Presenting this exclusive video before you that would help you to learn belly dancing sitting at home. Simply no need to attend any coaching classes.
This beautiful lady in the video is belly dancing on the song “Pehla Pehla Pyar Hain” from the film Hum Aapke Hain Kaun. The music at the start of this song perfectly suits the belly movements of the lady. It feels as if the song is tailor made for the art of Belly dancing. She is wearing a red coloured two piece dress obviously exposing her belly. The belly moves in sync with the song music and it just looks elegant to watch. Belly movements are the most important in this form of dance. The art form is slowly getting popularity in India as well.
It would be interesting to know more about this dance form. Belly dance is a sort of Middle Eastern dance. Initially a “performance, ad libbed move including synchronized torso movement,” belly dance takes a wide range of structures relying upon the nation and area, both in outfit and move style, and new styles have developed in the West as its ubiquity has spread all inclusive.
This form of dance is basically a stomach driven move, with an accentuation on explanations of the hips. Unlike numerous Western move forms, the center of the move is on casual, regular confinements of the stomach muscles, as opposed to on developments of the appendages through space. Albeit some of these disengagements show up externally like the confinements utilized as a part of jazz expressive dance, they are now and again determined diversely and have an alternate feeling or accentuation.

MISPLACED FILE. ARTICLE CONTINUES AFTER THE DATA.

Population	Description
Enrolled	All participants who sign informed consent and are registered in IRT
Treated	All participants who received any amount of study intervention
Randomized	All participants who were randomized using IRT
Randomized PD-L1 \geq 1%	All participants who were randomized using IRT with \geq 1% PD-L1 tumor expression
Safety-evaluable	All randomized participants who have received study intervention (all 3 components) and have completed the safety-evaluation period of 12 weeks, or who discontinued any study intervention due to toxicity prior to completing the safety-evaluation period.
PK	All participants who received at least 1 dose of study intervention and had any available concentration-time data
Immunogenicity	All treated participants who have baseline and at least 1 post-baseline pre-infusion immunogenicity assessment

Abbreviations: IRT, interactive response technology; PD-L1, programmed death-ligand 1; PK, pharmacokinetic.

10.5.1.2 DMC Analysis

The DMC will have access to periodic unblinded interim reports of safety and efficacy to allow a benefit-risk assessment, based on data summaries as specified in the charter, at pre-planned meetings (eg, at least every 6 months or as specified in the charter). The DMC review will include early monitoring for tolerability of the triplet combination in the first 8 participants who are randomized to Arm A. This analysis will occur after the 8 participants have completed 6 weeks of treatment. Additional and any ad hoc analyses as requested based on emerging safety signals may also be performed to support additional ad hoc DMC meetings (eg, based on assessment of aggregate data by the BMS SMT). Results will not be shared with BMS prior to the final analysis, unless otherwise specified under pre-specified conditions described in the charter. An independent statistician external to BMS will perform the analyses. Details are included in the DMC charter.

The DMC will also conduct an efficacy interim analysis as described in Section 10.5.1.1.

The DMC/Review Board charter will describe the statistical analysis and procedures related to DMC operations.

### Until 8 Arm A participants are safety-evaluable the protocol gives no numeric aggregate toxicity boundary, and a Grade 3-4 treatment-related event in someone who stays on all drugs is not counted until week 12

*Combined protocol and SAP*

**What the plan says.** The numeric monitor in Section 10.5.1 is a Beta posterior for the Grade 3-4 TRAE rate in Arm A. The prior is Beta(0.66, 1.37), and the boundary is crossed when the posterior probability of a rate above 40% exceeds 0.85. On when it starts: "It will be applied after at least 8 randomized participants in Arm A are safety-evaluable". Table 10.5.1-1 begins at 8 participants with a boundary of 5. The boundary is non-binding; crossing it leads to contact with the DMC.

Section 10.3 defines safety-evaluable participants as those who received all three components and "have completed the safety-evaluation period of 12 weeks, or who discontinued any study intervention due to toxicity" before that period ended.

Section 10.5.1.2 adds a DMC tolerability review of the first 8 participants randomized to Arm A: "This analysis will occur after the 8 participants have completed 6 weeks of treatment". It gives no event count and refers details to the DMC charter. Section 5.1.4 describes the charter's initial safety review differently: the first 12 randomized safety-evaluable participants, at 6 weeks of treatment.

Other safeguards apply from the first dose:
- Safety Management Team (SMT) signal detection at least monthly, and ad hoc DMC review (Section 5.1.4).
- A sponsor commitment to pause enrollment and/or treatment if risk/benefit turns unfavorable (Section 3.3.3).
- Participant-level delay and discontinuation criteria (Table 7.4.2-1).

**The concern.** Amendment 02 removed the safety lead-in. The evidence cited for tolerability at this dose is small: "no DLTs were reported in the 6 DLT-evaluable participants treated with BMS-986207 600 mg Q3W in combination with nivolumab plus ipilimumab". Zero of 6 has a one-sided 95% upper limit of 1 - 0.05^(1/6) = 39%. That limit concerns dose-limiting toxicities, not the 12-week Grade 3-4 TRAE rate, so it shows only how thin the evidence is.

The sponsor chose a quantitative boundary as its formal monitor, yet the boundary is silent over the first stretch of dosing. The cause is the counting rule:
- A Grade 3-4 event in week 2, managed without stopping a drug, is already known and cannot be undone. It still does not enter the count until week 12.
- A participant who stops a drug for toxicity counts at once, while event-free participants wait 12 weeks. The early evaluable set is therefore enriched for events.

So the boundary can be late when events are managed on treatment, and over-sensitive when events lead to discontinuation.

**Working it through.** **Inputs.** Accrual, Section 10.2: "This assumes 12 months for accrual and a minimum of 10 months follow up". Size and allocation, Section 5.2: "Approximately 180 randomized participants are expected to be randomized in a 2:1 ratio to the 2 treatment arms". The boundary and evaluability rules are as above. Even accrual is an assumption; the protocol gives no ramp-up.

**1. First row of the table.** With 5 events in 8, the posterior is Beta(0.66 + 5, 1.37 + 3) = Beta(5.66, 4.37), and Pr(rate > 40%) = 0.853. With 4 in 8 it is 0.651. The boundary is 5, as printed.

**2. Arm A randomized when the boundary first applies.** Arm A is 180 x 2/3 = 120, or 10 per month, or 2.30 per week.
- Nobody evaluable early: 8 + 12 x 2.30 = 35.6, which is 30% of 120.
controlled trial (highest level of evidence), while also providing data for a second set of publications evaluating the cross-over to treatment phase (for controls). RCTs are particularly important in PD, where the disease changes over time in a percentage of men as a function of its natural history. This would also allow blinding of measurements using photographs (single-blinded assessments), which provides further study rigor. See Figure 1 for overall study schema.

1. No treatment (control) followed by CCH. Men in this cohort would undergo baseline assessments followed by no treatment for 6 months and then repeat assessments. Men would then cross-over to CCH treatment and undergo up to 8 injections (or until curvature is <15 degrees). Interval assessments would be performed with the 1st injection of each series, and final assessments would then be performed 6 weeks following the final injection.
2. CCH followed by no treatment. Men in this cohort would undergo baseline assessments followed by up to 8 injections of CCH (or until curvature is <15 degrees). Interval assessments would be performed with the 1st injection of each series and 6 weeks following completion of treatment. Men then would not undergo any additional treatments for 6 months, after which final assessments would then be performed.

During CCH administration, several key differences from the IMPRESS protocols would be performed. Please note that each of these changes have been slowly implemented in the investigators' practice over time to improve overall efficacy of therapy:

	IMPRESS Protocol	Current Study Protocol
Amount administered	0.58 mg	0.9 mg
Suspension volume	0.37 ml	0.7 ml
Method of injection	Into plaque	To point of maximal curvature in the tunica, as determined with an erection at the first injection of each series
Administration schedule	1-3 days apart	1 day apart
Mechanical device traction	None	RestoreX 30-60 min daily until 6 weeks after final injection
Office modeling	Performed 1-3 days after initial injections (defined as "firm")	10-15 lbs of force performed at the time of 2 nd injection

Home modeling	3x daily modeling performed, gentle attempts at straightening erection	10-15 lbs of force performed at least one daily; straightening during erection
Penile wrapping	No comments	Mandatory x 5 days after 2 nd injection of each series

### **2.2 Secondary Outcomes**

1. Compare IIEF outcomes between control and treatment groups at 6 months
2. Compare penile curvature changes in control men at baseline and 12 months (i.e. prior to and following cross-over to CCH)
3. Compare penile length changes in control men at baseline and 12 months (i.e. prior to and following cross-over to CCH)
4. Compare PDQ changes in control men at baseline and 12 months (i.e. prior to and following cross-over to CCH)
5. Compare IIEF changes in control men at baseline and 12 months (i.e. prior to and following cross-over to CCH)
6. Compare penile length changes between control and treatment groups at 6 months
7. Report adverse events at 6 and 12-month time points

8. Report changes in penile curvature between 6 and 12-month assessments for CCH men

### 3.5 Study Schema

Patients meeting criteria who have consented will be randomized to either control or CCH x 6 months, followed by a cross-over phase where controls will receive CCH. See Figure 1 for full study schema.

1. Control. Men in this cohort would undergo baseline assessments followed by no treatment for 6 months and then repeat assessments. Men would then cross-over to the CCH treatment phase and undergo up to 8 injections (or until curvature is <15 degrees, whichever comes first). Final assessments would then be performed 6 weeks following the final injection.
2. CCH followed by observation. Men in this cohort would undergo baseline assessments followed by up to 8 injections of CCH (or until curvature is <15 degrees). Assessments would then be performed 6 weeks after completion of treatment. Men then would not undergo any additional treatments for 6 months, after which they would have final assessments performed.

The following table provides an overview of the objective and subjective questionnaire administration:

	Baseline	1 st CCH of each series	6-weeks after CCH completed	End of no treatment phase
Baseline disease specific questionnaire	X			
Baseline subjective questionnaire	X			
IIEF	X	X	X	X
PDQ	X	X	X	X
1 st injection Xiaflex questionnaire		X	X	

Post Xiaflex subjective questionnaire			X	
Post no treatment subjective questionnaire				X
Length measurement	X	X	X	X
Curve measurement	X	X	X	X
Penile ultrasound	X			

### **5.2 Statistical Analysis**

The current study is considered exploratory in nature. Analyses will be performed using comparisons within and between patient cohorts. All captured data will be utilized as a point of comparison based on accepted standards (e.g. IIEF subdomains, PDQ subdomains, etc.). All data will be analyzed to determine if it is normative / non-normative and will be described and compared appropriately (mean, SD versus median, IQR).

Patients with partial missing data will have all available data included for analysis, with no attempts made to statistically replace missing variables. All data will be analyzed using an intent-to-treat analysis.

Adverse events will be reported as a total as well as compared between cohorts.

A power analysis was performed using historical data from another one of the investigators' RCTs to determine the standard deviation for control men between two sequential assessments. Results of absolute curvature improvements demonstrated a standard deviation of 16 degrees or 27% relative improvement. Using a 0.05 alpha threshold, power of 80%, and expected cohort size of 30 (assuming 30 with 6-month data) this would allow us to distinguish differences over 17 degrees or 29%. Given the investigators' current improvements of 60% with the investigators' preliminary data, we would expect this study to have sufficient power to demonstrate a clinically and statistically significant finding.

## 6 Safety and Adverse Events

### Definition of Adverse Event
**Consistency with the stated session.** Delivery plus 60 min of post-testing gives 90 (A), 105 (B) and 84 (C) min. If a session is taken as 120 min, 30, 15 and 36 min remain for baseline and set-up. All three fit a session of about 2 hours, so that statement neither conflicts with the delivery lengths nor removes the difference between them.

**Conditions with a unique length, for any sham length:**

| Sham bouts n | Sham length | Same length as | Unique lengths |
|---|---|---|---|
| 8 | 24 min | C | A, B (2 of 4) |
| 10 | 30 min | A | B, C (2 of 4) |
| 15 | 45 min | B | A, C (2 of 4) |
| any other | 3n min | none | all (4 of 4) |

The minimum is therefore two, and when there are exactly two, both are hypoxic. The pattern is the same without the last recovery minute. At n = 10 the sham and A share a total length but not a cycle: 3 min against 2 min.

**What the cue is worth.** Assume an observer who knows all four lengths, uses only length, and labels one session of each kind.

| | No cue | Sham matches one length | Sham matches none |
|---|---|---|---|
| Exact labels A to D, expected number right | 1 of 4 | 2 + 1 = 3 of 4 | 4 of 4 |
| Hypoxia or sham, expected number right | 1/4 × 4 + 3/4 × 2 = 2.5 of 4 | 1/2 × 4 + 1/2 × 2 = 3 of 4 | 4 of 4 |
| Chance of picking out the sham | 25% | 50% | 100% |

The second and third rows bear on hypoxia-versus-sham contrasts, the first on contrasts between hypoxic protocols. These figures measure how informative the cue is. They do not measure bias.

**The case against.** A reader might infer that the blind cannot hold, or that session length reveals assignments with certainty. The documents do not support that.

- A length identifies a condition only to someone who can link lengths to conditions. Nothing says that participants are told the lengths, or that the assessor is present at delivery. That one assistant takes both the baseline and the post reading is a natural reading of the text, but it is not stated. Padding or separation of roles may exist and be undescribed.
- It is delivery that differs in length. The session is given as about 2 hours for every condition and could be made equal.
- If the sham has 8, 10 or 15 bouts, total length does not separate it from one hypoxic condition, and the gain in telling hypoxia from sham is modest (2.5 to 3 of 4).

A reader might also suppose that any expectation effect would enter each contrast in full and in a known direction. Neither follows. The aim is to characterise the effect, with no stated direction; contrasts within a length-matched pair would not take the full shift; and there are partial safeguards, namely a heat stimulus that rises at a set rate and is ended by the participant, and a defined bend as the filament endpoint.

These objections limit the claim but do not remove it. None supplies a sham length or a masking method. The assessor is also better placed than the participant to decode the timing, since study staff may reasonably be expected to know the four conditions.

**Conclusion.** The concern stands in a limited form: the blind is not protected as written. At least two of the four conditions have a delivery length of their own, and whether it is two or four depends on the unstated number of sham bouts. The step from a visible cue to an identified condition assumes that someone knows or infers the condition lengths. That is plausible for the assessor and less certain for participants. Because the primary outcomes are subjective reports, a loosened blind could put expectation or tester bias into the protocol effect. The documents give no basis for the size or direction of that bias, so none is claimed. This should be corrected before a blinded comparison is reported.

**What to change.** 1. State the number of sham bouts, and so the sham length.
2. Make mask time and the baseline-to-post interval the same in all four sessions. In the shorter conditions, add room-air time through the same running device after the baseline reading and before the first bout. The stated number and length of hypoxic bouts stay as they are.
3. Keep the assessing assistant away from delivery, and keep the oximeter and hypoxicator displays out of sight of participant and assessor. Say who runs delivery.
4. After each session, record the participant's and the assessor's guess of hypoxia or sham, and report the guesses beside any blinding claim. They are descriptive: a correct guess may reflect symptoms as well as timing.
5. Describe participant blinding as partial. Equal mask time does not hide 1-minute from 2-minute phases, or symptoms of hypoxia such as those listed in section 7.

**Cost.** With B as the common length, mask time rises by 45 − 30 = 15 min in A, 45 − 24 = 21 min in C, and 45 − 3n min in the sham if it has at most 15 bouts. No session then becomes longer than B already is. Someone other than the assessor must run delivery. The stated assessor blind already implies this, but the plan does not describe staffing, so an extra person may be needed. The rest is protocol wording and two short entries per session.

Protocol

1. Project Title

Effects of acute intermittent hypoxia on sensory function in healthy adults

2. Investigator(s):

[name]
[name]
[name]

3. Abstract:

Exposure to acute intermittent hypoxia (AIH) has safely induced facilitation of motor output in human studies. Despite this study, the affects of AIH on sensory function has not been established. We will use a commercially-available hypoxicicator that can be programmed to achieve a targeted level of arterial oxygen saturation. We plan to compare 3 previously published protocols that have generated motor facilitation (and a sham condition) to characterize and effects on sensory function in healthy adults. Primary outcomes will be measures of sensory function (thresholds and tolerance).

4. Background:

Just the same as most folk dances, there is no all around systematized naming plan for hip twirl movements. Some artists and move schools have built up their own naming plans, however none of these is generally perceived.
Belly dancing is accepted to have had a long history in the Middle East, however dependable confirmation about its inceptions is rare, and records of its history are regularly exceedingly speculative. Several Greek and Roman sources including Juvenal and Martial portray artists from Asia Minor and Spain utilizing undulating developments, playing castanets, and sinking to the floor with ‘quivering thighs’, portrayals that are surely suggestive of the developments that we today take up with gut dance. Later, especially in the eighteenth and nineteenth centuries, European voyagers in the Middle East, for example, Edward Lane and Flaubert composed broadly of the artists they saw there, including the Awalim and Ghawazee of Egypt. In the Ottoman Empire gut artists used to perform for the collection of mistresses in the Topkapi Palace.